Samples of material, such as urine, blood, tissue, cells, DNA, RNA, and protein from humans, animals, or plants. Biospecimens are stored in a biorepository and are used for laboratory research. If the samples are from people, medical information may also be stored along with a written consent to use the samples in laboratory studies.


The science of collecting and analyzing biologic or health data using statistical methods. Biostatistics may be used to help learn the possible causes of a cancer or how often a cancer occurs in a certain group of people. Also called biometrics and biometry.


Internal radiation therapy using an implant of radioactive material placed directly into or near the tumor.

Brain cancer

Brain cancer is the abnormal growth of tissue found inside the skull. There are two types of malignant brain tumors: A primary brain tumor is that which originates in the brain. A metastatic (secondary) brain tumor occurs when cancer cells from other parts of the body - such as the lungs, kidneys, breasts and skin - spread to the brain.

Brain Metastasis

Cancer that has spread from the original (primary) tumor to the brain.

Brain shunt

Surgical establishment of a shunt to drain cerebrospinal fluid (as in hydrocephalus) from a ventricle of the brain to the right atrium

Brain Stem

The part of the brain that is connected to the spinal cord.

Brain stem glioma

Brain stem gliomas are tumors located in the area of the brain called the brain stem, which connects the spinal cord with the brain and is located in the lowest portion of the brain, just above the back of the neck. It can be a low-grade or high-grade tumor, but the most common type is a diffuse intrinsic pontine glioma, which affects the pons portion of the brain stem and stymies nervous system functions. Also:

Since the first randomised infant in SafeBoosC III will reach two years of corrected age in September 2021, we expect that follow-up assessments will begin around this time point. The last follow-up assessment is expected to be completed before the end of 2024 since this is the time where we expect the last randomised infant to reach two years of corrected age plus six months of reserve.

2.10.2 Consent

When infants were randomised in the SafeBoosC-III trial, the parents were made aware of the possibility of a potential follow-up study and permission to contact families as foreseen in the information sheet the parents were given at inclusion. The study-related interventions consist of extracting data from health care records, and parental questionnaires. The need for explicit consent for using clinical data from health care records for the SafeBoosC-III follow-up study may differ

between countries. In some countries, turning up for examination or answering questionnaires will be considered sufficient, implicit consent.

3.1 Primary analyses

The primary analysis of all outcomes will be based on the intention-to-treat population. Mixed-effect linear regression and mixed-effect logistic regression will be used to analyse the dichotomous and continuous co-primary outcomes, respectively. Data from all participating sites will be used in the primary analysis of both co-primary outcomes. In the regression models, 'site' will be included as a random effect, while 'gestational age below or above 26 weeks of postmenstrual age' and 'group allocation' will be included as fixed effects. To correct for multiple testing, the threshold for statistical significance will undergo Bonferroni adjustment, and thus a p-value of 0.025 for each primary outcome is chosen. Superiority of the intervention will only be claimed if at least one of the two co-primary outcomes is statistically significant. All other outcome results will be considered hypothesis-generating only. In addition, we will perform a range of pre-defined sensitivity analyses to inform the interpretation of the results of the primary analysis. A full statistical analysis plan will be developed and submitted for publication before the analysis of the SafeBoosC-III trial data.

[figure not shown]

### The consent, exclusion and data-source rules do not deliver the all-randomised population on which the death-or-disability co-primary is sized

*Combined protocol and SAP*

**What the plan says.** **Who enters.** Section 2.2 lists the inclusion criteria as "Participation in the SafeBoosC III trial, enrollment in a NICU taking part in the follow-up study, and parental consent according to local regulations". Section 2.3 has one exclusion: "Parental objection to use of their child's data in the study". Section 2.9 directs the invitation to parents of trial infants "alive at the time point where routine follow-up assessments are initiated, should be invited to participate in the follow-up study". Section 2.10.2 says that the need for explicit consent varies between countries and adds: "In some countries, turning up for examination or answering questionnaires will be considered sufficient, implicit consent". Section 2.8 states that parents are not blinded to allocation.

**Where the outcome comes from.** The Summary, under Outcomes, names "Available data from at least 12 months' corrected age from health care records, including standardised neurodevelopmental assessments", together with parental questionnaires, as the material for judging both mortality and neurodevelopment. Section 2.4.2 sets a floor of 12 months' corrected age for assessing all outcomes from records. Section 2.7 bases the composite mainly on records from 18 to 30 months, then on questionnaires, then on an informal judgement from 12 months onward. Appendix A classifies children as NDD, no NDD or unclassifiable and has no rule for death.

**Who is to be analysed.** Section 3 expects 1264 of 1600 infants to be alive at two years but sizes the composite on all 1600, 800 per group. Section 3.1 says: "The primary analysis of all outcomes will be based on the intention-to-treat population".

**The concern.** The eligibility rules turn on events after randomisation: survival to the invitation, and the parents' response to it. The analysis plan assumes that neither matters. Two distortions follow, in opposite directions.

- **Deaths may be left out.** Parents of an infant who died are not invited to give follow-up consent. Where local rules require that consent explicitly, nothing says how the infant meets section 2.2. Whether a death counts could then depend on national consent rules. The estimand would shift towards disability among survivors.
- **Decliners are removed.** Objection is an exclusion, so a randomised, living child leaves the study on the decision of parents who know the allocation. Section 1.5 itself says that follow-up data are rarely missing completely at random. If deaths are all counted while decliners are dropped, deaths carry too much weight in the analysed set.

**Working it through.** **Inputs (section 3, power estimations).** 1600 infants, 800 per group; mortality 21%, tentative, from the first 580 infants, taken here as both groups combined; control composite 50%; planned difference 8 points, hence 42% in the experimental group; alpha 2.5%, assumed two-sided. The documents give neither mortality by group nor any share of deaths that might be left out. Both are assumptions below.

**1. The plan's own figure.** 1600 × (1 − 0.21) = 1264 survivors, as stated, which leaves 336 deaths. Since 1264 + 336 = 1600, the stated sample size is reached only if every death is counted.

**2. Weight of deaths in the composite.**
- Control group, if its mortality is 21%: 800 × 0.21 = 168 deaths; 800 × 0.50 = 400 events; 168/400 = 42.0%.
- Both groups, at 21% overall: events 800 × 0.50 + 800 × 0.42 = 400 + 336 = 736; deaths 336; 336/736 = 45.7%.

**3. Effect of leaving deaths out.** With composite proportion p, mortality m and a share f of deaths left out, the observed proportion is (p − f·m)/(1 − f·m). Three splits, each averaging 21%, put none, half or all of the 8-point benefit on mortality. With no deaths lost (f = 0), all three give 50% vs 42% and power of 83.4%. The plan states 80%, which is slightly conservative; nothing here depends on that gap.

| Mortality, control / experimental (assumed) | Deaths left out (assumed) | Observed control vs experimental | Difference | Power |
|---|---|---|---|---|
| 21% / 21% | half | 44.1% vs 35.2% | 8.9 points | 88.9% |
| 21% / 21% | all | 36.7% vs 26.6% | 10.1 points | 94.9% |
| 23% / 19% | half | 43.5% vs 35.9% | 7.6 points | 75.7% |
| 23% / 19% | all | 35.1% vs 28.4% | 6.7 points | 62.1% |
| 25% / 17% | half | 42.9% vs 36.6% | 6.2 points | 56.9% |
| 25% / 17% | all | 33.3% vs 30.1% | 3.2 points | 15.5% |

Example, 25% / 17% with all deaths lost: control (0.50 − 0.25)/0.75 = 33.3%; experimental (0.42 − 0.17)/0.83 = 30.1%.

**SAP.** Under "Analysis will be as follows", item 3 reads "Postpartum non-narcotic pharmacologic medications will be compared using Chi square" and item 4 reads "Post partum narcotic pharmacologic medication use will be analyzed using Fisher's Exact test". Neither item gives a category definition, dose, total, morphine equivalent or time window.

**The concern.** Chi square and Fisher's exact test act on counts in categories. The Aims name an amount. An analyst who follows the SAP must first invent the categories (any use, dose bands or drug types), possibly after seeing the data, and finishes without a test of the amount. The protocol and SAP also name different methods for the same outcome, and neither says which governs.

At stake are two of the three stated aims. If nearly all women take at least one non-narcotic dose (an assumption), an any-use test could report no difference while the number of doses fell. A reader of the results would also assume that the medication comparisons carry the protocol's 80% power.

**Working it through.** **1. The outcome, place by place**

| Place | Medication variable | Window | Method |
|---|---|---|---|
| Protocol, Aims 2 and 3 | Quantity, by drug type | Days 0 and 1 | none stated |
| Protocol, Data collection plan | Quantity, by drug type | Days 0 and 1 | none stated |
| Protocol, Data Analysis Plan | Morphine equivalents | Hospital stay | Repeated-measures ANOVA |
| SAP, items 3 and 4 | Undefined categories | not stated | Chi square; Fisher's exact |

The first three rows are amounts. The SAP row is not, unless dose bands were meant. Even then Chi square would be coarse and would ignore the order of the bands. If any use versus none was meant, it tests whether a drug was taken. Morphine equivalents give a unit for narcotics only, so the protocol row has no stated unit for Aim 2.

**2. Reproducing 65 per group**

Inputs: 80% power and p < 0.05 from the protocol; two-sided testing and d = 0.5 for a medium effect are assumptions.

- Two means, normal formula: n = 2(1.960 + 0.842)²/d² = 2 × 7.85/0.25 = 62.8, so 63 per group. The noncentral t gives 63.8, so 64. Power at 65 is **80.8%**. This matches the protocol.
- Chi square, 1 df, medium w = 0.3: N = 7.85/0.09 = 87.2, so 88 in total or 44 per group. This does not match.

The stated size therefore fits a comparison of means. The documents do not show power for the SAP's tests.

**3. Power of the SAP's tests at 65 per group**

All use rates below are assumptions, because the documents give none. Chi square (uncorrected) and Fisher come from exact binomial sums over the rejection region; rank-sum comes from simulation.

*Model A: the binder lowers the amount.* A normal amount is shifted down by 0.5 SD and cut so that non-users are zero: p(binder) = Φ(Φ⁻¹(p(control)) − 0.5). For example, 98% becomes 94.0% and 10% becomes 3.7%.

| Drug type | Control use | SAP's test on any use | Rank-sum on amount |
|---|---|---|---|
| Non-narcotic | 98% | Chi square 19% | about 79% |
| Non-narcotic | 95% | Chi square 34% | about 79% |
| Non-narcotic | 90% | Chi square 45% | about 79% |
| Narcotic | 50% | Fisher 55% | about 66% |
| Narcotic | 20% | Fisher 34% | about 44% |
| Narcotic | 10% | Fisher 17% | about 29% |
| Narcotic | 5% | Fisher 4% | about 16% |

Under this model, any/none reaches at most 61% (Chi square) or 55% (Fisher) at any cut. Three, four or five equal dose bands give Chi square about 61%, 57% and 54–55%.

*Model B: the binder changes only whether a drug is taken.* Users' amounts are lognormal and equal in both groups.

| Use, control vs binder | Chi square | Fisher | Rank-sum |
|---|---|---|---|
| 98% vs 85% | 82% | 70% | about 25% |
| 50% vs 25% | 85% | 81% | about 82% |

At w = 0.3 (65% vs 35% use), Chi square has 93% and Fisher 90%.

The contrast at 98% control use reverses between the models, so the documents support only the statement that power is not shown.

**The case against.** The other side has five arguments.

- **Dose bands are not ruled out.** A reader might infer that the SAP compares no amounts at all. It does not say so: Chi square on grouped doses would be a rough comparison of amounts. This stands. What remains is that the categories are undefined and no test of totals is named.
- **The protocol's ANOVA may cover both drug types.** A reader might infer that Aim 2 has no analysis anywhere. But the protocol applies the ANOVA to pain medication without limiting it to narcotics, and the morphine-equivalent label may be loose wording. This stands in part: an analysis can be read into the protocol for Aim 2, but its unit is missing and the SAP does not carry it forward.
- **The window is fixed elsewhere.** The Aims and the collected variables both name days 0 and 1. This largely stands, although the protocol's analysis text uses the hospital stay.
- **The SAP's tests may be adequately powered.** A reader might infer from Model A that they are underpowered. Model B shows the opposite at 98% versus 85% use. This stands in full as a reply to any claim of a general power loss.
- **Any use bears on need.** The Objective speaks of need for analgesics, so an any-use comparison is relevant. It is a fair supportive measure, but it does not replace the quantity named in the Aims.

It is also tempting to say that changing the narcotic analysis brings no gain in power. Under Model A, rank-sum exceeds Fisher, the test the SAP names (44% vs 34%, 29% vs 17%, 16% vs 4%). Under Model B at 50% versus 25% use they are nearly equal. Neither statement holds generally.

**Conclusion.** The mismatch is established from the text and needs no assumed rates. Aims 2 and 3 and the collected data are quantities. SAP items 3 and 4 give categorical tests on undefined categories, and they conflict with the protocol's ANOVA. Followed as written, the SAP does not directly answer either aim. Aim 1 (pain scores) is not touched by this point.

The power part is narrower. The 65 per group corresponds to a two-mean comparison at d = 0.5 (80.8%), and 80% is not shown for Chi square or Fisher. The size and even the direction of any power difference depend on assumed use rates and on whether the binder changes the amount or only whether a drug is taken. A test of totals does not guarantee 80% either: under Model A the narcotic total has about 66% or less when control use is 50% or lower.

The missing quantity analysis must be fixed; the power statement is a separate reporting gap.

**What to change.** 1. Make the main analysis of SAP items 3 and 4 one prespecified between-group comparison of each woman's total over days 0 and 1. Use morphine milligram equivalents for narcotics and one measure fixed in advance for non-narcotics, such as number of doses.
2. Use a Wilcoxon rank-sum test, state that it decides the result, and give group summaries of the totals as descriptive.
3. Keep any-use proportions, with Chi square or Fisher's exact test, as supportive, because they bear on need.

* Because of tumor location, it causes a challenge in treatment
* Gliomas are the most common form of brain cancer, accounting for about 50 percent of malignant brain tumors
* Occurs most often in children between age 3 and 10, but can occur in adults
* Rarely spreads or metastasizes

Peak incidence occurs from age 6 to 9 with brain stem tumors accounting for 10 to 15 percent of childhood brain tumors. The annual U.S. incidence rate of gliomas: seven per 100,000.

Brain Stem Tumor

A tumor in the part of the brain that connects to the spinal cord (the brain stem).

Brain tumor

A tumor in the brain. There are too many to generalize to just brain tumor. There are many different types and locations.

Brain tumor symptoms

Some of the symptoms may include headache, blurred vision, vomiting, mental dulling, seizures. Localizing signs of brain dysfunction can occur when vital areas of the brain that regulate specific functions such as language or motor control are affected.

Butterfly glioma astrocytoma

Butterfly glioma. Butterfly refers to the anatomical aspect of the tumor. A "butterfly" glioma (of any grade or type) is one which crosses the corpus callosum from one side to the other and then grows out into the hemisphere on both sides. Robert A. Fink, M. D., F.A.C.S., P. C.